His position in the state Republican Party's leadership ranks makes him familiar to the activists who will endorse a candidate next year. He said he would abide by the party's endorsement, ruling out a primary bid if another candidate gets the GOP nod at its state convention.
Johnson has been on the governing board of Minnesota's most populous county since 2009 and was a three-term state legislator before that. He ran unsuccessfully for attorney general in 2006.
Dayton has said repeatedly he will seek a second term, which would be the first re-election campaign of his political career. Dayton said he's steering clear of taking on possible opponents for the time being.
"Ultimately the Republicans will decide who my opponent is and I'm not going to engage with anybody in particular until they've made their decision of who their candidate is going to be," Dayton said in late April. "We'll have a spirited contest, no doubt, and the people of Minnesota can decide if they want to keep me around or not."
Ken Martin, the chairman of the state Democratic Party, took a swipe at Johnson by characterizing him as "a classic politician trying to climb the ladder."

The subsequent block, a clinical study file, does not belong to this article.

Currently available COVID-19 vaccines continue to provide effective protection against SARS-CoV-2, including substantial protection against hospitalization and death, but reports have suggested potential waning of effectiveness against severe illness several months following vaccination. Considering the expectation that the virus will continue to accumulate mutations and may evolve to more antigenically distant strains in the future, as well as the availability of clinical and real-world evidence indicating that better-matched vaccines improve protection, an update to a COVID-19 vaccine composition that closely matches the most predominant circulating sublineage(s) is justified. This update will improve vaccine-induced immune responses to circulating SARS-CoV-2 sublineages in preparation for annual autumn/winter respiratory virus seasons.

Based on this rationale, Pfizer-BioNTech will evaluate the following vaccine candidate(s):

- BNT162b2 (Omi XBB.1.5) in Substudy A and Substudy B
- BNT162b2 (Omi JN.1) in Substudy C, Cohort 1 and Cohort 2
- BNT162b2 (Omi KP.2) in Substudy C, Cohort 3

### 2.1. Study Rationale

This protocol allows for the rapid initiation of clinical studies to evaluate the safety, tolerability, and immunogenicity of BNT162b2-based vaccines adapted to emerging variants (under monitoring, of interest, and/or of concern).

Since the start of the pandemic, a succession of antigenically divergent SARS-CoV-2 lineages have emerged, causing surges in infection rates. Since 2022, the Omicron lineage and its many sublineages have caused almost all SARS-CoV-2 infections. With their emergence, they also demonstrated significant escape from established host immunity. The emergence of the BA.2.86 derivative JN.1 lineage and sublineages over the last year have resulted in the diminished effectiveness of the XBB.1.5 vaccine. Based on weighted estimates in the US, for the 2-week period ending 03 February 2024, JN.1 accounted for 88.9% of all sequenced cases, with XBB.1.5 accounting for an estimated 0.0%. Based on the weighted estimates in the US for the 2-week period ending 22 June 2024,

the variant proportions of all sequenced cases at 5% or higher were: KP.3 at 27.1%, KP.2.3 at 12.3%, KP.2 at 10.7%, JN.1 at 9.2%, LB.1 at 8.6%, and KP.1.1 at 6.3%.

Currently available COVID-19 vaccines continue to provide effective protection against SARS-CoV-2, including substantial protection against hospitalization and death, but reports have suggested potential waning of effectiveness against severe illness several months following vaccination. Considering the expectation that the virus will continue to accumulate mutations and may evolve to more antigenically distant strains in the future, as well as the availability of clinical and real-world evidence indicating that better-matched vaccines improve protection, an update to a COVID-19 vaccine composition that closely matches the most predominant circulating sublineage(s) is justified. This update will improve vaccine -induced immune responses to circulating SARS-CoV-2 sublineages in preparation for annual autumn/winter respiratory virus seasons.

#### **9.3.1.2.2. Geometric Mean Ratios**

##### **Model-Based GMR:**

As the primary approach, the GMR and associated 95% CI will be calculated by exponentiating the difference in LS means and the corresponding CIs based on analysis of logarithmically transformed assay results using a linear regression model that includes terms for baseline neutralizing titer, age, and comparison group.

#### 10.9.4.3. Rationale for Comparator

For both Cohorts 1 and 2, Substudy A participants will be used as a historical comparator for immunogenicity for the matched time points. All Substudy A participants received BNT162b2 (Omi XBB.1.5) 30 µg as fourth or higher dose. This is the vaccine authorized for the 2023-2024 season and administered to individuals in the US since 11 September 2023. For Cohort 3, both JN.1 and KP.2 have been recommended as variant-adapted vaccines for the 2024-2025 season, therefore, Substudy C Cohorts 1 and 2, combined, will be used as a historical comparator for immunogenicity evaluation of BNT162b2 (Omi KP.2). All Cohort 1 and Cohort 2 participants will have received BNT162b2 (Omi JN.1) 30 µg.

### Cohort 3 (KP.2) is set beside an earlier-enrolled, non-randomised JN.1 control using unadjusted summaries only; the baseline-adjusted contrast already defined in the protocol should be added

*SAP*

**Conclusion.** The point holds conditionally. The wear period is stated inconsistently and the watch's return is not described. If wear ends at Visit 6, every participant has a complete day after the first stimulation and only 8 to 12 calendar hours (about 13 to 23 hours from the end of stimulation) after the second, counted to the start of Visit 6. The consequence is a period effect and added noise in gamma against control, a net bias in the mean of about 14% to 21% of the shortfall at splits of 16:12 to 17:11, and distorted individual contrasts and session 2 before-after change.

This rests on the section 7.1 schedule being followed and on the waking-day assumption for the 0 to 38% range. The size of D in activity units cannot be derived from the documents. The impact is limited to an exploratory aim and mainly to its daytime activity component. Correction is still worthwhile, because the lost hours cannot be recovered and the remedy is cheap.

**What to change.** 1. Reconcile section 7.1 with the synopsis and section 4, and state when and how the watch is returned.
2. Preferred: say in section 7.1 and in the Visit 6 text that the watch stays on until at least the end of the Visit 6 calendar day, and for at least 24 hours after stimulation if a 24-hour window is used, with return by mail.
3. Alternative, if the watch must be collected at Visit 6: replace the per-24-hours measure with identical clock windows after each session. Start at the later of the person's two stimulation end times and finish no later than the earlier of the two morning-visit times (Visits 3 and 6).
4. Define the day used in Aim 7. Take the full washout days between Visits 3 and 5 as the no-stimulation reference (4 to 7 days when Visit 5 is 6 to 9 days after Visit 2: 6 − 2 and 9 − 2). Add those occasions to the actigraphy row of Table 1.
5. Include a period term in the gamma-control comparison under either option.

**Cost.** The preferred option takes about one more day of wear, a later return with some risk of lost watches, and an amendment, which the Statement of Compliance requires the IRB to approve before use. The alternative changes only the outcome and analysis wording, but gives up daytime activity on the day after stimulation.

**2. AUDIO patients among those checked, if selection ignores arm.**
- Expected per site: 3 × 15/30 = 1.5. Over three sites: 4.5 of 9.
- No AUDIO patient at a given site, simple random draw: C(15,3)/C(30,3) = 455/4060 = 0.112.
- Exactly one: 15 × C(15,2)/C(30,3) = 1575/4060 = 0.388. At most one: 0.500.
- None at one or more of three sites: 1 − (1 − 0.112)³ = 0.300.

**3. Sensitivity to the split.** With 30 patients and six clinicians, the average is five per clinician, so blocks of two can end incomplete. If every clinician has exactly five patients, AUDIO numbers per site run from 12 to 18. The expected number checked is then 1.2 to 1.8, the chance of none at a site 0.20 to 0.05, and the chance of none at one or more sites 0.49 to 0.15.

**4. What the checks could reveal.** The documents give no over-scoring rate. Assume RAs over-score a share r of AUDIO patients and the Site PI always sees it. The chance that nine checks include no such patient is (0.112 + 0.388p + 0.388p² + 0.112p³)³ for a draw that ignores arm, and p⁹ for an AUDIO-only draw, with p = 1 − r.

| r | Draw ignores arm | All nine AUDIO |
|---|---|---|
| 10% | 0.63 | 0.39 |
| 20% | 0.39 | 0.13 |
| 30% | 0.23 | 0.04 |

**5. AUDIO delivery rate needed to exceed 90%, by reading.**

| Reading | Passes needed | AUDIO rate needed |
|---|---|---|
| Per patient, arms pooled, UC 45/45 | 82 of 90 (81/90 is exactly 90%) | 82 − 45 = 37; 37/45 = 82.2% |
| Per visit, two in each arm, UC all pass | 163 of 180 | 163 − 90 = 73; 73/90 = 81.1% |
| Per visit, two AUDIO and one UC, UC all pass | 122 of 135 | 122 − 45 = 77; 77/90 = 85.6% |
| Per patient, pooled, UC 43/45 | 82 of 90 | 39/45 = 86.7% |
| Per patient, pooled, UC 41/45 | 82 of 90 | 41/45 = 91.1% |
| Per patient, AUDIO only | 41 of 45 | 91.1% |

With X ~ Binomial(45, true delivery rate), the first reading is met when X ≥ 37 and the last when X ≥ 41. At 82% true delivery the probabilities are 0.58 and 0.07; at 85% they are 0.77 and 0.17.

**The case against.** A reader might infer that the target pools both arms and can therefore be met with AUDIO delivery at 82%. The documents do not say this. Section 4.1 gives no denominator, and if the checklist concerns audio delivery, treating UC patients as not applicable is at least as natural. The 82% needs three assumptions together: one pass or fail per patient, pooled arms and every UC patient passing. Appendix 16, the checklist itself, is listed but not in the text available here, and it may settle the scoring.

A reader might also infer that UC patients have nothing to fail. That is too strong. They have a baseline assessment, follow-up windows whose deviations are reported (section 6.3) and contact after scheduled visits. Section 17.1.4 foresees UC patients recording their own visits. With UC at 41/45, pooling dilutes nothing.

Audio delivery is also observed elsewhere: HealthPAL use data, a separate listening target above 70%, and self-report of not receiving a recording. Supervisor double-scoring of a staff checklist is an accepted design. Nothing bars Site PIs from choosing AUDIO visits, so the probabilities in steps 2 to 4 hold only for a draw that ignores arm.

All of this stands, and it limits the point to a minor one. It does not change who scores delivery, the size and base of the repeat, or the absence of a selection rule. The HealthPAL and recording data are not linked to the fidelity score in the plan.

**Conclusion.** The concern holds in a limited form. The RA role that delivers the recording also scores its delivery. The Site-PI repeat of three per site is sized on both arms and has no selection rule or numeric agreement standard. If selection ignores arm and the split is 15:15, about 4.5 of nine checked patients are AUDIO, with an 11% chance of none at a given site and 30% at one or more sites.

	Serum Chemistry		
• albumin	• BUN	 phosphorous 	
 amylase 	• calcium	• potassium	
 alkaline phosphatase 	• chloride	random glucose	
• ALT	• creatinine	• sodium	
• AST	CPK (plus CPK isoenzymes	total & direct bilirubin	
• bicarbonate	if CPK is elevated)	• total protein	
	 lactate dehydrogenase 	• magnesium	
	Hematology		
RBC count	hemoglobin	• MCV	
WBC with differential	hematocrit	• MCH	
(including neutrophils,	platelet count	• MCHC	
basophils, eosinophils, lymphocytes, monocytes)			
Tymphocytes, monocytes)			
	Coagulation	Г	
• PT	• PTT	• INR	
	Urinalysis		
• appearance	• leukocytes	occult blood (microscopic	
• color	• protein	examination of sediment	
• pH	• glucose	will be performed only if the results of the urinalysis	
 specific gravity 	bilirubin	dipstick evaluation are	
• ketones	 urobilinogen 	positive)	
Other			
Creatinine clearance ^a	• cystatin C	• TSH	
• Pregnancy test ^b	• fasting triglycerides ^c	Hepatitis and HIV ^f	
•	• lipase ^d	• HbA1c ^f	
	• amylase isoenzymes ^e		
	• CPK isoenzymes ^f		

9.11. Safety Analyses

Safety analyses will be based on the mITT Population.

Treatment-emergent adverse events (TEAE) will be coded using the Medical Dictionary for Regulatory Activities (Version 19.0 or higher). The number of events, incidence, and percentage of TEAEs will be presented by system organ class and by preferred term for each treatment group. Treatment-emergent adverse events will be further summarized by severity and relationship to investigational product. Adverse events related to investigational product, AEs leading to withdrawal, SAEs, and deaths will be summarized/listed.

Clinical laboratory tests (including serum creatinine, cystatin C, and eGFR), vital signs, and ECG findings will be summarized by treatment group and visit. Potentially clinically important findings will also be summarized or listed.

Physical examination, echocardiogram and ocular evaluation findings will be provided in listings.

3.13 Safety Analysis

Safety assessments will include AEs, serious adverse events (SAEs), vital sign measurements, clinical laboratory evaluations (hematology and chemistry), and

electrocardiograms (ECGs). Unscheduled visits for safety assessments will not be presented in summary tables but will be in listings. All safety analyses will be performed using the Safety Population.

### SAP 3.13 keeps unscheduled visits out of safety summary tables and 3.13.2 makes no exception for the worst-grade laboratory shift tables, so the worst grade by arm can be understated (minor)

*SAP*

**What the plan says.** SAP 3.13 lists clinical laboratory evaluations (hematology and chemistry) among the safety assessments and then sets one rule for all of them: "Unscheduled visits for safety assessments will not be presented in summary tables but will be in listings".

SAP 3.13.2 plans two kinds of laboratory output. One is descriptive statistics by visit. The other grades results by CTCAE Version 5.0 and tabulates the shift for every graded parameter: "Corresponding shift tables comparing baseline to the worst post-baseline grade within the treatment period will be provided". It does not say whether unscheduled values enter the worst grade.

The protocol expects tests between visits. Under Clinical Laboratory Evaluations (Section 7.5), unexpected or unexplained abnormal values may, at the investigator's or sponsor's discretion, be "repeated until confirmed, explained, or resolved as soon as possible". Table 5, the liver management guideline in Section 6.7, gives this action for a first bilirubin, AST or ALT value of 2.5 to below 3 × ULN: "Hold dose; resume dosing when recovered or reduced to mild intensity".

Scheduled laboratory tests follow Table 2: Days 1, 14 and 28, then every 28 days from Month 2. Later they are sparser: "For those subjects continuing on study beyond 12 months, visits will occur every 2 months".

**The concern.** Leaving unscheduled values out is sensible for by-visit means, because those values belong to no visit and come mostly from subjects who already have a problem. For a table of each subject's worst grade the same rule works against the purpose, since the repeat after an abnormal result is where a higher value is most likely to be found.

Republicans haven't done well in Minnesota in recent years. The party hasn't won a statewide race since Gov. Tim Pawlenty won a second term in 2006 in an otherwise washout year.
The governor's race field is almost certain to grow beyond the two GOP candidates already announced. Others said to be considering campaigns include: former House Speaker Kurt Zellers, Senate Minority Leader David Hann, state Sen. David Thompson, state Sen. Julianne Ortman, state Sen. Julie Rosen and Hennepin County Sheriff Rich Stanek.
Unlike Honour, who announced his candidacy in an online video, Johnson opted for the old-fashioned rollout in a community hall attended by family, friends and longtime supporters. But unlike his Republican rival, Johnson lacks the personal wealth that Honour has said he may use toward a campaign. Johnson made a plea for small-buck donations before leaving the stage at his event.
An employment lawyer by training, Johnson now works full time in the Hennepin County post.
He played up his upbringing in Minnesota, where he has spent nearly all of his adult life. He and wife, Sondi, have two sons with names reflective of Minnesota's Scandinavian heritage, Thor and Rolf.